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Social Support - How to Create Truly Supportive Friendships

Make the Most of Your Social Circle


Updated May 01, 2013

Social Support - How to Create Truly Supportive Friendships

A good friend can supply the helping hand you need in a crisis. ©iStockPhoto.com

Research shows that healthy and supportive relationships can reduce stress and improve your overall health and sense of well-being. However, all relationships are not equally supportive. Building a network of supportive friends, or even just one supportive relationship, can be vital to your wellbeing. Here are some key skills that can help you to build relationships with people that are truly supportive and sustaining.

Meeting People- The more people you have in your life, the more likely you are to have truly supportive relationships with at least one of them. It’s beneficial to be able to regularly add new people to your circle. Here are some good ways to meet people, and some tips to remember when making a new friend.

Time Management- It’s important to make time to nurture relationships, and to go out and have fun with friends. You may feel like you just don’t have time to spend on this, but time management and organization techniques can help you find more time in your life to spend on friendships. These techniques can also help you to show up on time, remember birthdays and other important events, help friends when they’re in need, and do other things that will strengthen friendships and make them supportive.

Assertiveness- People often think of assertiveness as ‘standing up for yourself’ and ‘not letting people push you around’ -- basically the alternative to passivity. While this is mostly true, assertiveness is also the alternative to aggressiveness, a way of handling people where you get your needs met at the expense of others’ needs. Developing the skill of assertiveness can really help you strengthen your relationships, making them mutually supportive, lasting and opening the lines of communication.

Listening to Your Friends- When we’ve had a hard day, sometimes being able to talk to a friend about our feelings is all it takes to turn things around and make stress a feeling of connection and well-being. Being truly listened to and understood can have profound effects on us. When dealing with friends, it’s important to give as well as receive this supportive type of listening when support is truly needed. Here are some things to remember when friends are talking about things that stress or upset them:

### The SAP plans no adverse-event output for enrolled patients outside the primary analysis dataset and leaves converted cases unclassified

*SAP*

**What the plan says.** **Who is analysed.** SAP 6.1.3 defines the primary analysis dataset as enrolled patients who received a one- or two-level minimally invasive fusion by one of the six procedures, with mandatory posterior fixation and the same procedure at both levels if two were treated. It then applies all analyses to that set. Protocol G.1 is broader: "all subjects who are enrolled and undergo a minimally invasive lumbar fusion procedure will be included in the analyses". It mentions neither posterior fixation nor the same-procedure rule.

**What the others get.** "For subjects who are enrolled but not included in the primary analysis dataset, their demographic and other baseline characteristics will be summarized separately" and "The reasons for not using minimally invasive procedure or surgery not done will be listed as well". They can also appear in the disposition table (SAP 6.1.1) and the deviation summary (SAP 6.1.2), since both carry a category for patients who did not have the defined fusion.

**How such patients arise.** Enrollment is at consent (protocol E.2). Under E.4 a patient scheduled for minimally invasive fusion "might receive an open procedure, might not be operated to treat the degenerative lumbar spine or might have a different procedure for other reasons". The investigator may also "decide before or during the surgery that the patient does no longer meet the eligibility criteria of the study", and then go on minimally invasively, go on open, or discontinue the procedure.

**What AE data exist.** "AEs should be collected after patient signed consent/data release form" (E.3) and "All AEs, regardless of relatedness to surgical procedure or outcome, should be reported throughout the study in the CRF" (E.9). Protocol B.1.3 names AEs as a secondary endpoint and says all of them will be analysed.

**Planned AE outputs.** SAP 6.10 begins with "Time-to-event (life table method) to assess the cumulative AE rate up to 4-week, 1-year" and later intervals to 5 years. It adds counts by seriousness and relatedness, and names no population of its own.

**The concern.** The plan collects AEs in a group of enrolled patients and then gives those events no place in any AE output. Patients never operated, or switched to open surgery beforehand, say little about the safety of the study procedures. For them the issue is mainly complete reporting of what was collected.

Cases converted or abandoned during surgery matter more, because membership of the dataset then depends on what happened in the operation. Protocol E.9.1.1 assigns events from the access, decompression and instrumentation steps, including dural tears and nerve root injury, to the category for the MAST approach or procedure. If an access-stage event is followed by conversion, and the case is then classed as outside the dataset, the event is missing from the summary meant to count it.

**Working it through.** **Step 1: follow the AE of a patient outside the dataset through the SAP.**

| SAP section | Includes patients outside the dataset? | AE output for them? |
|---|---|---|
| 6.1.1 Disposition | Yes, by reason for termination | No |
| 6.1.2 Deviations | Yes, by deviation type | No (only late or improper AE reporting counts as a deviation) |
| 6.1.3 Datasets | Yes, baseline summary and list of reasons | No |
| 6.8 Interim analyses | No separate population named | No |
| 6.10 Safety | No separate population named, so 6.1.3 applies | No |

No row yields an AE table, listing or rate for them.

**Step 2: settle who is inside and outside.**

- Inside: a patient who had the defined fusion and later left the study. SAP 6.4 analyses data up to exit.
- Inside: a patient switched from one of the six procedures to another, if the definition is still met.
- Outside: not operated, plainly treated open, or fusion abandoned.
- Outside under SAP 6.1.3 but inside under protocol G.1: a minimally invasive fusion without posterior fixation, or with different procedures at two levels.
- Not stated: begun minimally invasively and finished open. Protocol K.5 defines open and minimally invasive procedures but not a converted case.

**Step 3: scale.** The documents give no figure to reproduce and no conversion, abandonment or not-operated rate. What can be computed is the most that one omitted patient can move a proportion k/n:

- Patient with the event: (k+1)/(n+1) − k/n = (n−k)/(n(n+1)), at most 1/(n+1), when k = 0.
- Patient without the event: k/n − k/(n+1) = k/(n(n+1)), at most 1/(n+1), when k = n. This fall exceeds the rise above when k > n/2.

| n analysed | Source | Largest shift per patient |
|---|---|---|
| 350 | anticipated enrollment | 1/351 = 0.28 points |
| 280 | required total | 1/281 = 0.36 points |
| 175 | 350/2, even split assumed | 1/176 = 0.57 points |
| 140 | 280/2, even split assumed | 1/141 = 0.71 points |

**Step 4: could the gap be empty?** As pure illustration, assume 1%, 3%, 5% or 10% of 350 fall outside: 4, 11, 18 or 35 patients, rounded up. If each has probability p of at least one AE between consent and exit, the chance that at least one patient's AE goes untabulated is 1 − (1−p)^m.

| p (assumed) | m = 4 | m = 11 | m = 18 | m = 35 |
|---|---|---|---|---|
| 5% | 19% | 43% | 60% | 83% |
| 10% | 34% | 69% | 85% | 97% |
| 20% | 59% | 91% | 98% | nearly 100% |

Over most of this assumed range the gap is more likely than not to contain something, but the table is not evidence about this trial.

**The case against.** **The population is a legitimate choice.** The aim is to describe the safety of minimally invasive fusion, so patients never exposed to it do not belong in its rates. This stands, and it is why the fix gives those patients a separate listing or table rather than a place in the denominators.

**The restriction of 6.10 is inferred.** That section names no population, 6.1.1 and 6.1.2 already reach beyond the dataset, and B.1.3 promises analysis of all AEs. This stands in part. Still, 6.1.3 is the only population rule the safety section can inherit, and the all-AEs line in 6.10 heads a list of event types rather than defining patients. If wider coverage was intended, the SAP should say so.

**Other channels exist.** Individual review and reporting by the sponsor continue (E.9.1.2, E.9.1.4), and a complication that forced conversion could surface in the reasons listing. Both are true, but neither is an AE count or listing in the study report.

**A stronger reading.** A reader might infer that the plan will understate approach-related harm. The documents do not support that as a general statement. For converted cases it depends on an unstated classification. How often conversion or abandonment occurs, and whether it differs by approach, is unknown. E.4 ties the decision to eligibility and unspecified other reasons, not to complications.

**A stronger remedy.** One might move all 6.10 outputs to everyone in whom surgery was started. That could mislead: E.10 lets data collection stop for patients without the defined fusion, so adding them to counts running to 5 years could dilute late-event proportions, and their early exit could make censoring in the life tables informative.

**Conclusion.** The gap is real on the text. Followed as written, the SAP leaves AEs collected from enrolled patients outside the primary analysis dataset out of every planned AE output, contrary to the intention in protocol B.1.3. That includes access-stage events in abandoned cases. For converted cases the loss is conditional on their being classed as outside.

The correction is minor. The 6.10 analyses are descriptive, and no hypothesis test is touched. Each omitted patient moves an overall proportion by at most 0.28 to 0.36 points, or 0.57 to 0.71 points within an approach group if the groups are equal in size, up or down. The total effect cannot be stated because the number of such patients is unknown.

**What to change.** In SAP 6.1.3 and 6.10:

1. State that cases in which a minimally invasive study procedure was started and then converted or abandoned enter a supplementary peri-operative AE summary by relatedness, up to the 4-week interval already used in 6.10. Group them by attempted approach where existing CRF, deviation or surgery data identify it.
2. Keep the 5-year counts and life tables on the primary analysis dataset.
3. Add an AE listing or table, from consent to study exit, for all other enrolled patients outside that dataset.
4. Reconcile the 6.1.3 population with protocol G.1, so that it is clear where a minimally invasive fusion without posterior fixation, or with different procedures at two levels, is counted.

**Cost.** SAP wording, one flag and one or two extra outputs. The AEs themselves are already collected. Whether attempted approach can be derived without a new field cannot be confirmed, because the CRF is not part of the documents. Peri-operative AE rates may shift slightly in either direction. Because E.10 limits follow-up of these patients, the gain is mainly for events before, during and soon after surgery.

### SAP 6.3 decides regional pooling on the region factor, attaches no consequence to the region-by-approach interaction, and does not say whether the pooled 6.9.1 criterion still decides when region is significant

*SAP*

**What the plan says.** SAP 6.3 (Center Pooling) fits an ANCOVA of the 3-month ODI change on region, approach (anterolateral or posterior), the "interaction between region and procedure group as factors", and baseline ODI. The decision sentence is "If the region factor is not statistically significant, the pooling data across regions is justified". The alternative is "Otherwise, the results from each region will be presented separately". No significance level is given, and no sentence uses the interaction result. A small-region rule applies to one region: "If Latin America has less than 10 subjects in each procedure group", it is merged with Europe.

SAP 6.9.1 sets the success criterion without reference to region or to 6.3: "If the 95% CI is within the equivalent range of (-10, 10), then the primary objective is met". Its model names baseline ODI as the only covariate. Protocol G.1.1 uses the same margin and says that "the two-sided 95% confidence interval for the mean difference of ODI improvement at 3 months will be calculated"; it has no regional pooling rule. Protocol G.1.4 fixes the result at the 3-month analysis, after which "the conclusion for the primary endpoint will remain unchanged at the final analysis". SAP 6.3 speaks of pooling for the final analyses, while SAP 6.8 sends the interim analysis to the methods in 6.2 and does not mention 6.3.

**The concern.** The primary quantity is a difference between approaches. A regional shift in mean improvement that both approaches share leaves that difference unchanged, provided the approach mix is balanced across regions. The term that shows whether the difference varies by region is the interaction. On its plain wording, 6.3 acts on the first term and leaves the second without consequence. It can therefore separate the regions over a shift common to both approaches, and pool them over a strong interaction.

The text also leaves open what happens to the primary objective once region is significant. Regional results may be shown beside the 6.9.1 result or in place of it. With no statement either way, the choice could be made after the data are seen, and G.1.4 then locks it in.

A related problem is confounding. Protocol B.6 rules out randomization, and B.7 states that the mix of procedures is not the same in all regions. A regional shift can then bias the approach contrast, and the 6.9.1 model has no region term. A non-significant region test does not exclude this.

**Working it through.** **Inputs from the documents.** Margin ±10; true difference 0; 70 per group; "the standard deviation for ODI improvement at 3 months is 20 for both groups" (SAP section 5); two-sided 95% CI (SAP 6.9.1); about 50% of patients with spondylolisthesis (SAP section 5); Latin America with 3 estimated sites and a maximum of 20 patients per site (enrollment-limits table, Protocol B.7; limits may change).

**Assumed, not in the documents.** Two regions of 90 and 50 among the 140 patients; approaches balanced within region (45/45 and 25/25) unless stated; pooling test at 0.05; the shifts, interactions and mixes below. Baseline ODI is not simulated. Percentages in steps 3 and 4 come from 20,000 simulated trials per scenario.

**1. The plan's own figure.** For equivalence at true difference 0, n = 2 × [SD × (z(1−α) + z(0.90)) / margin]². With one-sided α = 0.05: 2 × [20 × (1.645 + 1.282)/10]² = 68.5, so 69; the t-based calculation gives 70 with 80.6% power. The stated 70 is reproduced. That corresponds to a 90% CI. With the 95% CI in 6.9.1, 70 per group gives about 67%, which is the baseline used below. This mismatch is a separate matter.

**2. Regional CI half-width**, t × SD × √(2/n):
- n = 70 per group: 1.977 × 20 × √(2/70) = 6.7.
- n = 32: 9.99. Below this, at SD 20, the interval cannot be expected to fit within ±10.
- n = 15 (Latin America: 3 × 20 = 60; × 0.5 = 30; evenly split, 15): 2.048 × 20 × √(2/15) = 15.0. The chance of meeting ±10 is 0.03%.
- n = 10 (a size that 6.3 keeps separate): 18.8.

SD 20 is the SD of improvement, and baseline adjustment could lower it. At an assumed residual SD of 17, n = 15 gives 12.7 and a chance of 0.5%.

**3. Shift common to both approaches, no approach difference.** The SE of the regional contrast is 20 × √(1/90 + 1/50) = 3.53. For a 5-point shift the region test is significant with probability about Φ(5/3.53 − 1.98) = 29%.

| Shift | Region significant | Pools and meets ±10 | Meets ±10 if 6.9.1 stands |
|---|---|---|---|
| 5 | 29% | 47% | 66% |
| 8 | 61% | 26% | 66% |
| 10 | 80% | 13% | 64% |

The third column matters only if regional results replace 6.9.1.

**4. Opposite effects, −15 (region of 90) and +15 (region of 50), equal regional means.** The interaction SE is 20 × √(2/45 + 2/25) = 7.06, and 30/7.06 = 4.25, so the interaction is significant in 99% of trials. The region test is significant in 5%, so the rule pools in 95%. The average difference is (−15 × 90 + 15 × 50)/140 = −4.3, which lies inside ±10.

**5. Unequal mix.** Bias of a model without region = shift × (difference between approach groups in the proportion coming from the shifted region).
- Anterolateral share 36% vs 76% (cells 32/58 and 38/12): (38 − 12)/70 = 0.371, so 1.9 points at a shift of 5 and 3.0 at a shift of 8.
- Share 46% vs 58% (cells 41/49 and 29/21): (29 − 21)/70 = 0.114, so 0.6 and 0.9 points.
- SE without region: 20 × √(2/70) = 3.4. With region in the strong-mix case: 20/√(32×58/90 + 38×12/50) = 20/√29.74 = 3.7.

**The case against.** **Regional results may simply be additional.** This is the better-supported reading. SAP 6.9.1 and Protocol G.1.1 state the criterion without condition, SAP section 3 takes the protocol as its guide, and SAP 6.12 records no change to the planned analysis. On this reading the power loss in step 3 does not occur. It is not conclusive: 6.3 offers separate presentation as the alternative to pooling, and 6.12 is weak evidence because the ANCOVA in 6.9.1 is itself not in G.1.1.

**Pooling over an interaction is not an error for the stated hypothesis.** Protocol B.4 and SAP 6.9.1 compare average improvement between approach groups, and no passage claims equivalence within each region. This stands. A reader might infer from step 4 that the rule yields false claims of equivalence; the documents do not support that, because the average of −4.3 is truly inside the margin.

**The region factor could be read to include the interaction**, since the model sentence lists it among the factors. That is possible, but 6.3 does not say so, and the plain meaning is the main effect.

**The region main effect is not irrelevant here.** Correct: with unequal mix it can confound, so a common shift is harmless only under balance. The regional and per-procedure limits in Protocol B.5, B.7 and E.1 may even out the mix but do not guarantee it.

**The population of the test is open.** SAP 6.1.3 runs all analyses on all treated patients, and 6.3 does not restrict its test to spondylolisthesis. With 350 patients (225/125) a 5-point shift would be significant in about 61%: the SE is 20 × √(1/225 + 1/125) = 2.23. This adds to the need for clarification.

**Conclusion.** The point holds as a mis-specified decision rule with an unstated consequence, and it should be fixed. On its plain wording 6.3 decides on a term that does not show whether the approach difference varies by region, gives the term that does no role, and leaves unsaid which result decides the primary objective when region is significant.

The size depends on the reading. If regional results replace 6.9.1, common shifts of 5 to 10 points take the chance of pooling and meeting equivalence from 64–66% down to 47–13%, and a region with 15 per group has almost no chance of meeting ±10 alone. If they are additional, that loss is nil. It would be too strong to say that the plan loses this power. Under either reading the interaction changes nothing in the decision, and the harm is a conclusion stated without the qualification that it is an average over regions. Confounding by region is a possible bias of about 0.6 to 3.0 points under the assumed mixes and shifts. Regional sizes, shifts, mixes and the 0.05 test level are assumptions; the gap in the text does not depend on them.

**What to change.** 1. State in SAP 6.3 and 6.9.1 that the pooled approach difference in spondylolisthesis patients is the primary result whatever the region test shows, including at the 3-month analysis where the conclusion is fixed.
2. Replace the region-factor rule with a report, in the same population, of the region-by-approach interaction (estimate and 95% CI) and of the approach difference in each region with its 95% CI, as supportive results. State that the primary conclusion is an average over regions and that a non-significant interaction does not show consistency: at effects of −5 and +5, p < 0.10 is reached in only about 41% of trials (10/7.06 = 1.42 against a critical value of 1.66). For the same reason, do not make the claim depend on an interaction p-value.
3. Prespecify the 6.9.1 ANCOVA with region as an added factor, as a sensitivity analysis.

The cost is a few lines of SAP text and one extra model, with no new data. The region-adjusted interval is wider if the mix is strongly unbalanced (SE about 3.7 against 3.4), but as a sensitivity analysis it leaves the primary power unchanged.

• Ask them about their feelings, and listen.
  • Reflect back what you hear, so they know you really understand.
  • Instead of always trying to tie the conversation back to your experiences, focus questions on them and their feelings.
  • When they’re talking, are you missing some of what they say because you’re waiting for them to stop talking so you can say what you want to say next? Stop, and really listen to them.

Learn more about how to be a good listener, an important skill to have.

Listening to Your Intuition- Some people give off positive energy that makes us feel good, and others give off negative energy that drains us. If you pay attention to the signals that your intuition sends you and act on those signals, you’ll have a healthier social circle. Here are some questions to ask yourself:

  • Does the conversation flow easily, or is it forced?
  • Do you feel they truly understand, accept and support you?
  • Do you feel you truly understand, accept and support them?
  • Do you feel better or worse about yourself when you’re with them?
  • Do you leave them feeling energized or mildly depressed?
  • Do you include them in your life for positive qualities they have, or just to have more people in your life?

The answers to these questions, and what you can learn from this quiz will help you begin to develop your intuition, which will help you strengthen your relationships, or help you with...

Letting Go- Not everyone is an appropriate match. If there’s someone in your life who makes you feel bad about yourself, doesn’t share any of your interests or values, or is someone that you just don’t mesh well with, it’s perfectly acceptable to put that relationship on the back burner, let it fade altogether, or not develop it in the first place. Even if you were at one time close, people change and grow in different directions. That doesn’t mean there’s something ‘wrong’ with either of you. But if someone in your life is no longer good for you, it’s perfectly acceptable to let them go. (Conversely, if you’d like to keep them in your life out of loyalty, albeit in a periphery role, that’s OK, too. However, it would be beneficial to remember not to count on them for support, if they’re not able to give it to you.) Only you know if the relationship is worth keeping or not. But it is important to have several people you can count on for support in your life. (If you're not sure if your relationships are supporting or draining you, the Social Assessment Quiz can help!)

It takes some work, but cultivating a circle of truly supportive friendships can make a huge difference in how you handle stress and life.

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Crockett LJ, Iturbide MI, Torres Stone RA, McGinley M, Raffaelli M, Carlo G. Acculturative Stress, Social Support, and Coping: Relations to Psychological Adjustment Among Mexican American College Students. Cultural Diversity & Ethnic Minority Psychology October 2007.]
Rao K, Apte M, Subbakrishna DK. Coping and Subjective Wellbeing in Women with Multiple Roles. The International Journal of Social Psychiatry September 2003.

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